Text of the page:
A history of New Zealand municipal accounting and auditing 1876 to 1988.
Degree GrantorUniversity of Canterbury
Degree NameDoctor of Philosophy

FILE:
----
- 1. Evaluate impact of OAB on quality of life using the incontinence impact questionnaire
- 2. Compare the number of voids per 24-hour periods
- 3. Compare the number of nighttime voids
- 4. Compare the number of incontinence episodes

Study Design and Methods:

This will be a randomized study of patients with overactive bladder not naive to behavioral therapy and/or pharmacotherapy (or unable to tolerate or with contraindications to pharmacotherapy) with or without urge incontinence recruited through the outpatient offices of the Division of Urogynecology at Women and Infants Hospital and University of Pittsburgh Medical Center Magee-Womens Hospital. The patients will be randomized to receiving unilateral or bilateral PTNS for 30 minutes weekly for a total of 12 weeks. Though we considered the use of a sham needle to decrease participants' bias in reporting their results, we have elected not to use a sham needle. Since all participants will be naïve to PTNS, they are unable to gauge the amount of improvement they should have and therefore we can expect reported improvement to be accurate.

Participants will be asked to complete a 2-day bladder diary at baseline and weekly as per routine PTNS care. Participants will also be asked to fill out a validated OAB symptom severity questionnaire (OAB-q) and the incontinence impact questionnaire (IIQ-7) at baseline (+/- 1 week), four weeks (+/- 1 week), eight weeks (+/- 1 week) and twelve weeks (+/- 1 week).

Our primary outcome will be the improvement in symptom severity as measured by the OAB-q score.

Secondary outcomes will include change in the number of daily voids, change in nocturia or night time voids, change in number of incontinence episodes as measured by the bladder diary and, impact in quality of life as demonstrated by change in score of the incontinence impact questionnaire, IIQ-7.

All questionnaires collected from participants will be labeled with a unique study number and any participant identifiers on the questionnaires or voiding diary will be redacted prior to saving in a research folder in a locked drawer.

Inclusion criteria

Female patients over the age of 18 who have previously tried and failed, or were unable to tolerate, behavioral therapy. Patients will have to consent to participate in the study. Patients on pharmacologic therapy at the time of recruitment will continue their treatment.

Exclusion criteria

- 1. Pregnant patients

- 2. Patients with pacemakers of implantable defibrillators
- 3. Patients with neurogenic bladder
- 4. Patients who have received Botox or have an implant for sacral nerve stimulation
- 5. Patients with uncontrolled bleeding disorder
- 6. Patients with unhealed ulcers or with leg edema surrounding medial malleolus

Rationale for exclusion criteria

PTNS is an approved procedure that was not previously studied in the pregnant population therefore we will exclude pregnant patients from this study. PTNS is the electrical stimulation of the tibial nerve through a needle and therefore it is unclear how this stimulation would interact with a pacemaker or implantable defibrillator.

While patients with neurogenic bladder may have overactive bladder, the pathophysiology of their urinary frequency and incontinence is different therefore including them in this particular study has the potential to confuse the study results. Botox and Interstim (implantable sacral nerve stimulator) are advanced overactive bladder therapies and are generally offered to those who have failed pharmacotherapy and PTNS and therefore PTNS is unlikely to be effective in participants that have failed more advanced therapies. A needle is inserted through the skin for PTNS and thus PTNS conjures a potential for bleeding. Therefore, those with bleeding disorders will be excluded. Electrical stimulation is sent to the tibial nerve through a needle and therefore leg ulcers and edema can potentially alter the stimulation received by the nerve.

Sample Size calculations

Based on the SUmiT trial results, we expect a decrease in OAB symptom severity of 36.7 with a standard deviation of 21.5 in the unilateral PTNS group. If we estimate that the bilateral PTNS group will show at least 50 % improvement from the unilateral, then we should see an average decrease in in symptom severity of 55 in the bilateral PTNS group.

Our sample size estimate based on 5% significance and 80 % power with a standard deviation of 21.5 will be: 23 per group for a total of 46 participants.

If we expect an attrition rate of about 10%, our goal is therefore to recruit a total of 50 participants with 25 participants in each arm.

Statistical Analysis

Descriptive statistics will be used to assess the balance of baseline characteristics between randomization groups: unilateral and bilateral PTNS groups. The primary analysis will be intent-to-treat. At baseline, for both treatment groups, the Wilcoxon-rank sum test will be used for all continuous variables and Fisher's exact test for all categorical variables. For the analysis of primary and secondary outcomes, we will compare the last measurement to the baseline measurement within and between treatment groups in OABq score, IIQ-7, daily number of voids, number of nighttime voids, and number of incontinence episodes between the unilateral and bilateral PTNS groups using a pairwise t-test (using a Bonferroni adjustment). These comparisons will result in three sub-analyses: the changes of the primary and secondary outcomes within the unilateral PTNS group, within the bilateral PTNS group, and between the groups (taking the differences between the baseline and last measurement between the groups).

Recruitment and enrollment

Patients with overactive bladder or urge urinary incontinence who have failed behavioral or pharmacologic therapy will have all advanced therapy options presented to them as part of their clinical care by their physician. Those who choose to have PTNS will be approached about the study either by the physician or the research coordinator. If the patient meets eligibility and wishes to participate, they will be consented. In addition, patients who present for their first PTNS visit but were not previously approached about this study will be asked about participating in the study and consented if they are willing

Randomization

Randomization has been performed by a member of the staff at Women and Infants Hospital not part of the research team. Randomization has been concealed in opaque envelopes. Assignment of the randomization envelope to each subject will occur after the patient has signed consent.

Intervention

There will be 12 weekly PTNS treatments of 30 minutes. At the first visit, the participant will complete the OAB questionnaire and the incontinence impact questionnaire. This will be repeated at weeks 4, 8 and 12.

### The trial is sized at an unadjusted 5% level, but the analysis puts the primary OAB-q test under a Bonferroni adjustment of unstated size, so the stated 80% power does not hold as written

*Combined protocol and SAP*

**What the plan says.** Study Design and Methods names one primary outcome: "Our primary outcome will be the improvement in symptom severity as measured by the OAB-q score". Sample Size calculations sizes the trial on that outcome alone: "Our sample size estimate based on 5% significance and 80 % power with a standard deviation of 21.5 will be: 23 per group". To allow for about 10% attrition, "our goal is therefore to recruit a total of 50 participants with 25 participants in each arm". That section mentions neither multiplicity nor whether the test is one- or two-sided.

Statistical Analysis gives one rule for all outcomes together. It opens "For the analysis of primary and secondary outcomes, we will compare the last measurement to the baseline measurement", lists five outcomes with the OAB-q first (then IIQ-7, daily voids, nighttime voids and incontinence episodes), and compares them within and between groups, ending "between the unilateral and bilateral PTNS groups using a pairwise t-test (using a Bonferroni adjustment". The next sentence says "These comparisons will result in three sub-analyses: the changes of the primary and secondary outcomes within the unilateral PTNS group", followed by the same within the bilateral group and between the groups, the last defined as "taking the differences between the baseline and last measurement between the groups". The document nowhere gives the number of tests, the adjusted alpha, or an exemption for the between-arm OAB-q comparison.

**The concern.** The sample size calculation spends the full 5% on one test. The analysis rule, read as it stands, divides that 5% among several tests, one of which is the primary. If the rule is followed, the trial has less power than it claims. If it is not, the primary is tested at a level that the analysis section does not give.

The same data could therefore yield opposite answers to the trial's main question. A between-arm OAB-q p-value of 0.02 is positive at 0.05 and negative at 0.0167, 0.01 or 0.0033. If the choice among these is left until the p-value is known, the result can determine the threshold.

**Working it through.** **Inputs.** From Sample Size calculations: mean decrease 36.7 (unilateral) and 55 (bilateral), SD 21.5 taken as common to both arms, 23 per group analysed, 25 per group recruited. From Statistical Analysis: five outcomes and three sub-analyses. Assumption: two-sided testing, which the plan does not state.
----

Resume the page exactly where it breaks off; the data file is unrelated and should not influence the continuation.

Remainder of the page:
Public sector accounting has become more visible in recent years in both the accounting world and academic literature. The New Zealand public sector has, according to some commentators, been at the forefront of international developments since the 1980s. Yet discussion and analysis of current New Zealand public sector accounting is generally devoid of reference to its historical antecedent. This thesis addresses part of the lack of historical understanding of public sector accounting, auditing and financial management by providing an historical discussion of accounting and auditing by New Zealand municipalities between 1876 and 1988. Local government has always been central to the development of New Zealand's infrastructure and economy - efficiency and equity being crucial attributes of the sector. Essential to achieving efficiency and equity have been key financial and accounting principles. This thesis identifies and discusses the operation of these principles. While the principles informed most decisions relating to local government, they were not sacrosanct. Discussed in this thesis are instances where the principles were cast aside by legislation for particular situations, either for all municipalities or for a specific council. The accounting and financial management requirements were to ensure that councils were held to account for the use of ratepayers' money. This thesis identifies and discusses changes regarding whom the borough or city councils were accountable to. In the early period, accounts were clearly prepared for the local community. From the 1880s to the early 1970s, council gave account to the Audit Office, which received the account on behalf of a local community. In the early 1970s, lead by the Audit Office, this attitude changed back to the community, which held its council to account. This thesis traces the technical and philosophical changes to the accounting, auditing and financial management requirements imposed on municipalities by Parliament and central government. It also discusses the relationships between the parties involved in choosing between different levels of central oversight and local autonomy, and in choosing between different accounting policies.